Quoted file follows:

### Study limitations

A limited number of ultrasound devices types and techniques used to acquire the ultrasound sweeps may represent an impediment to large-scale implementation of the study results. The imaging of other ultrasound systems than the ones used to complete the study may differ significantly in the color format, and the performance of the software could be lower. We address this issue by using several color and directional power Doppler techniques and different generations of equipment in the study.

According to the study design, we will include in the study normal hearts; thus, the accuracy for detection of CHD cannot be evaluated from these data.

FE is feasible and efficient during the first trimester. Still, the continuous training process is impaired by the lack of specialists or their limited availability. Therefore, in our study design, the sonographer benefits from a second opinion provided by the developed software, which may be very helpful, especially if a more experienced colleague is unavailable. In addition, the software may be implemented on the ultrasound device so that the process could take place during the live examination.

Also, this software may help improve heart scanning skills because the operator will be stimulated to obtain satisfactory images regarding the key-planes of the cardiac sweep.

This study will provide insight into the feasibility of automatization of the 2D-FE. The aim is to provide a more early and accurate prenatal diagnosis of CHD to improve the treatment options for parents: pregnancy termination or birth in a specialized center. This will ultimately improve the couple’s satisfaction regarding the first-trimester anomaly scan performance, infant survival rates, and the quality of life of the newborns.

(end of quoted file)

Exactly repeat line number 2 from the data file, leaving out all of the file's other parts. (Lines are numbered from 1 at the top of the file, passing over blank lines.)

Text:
A limited number of ultrasound devices types and techniques used to acquire the ultrasound sweeps may represent an impediment to large-scale implementation of the study results. The imaging of other ultrasound systems than the ones used to complete the study may differ significantly in the color format, and the performance of the software could be lower. We address this issue by using several color and directional power Doppler techniques and different generations of equipment in the study.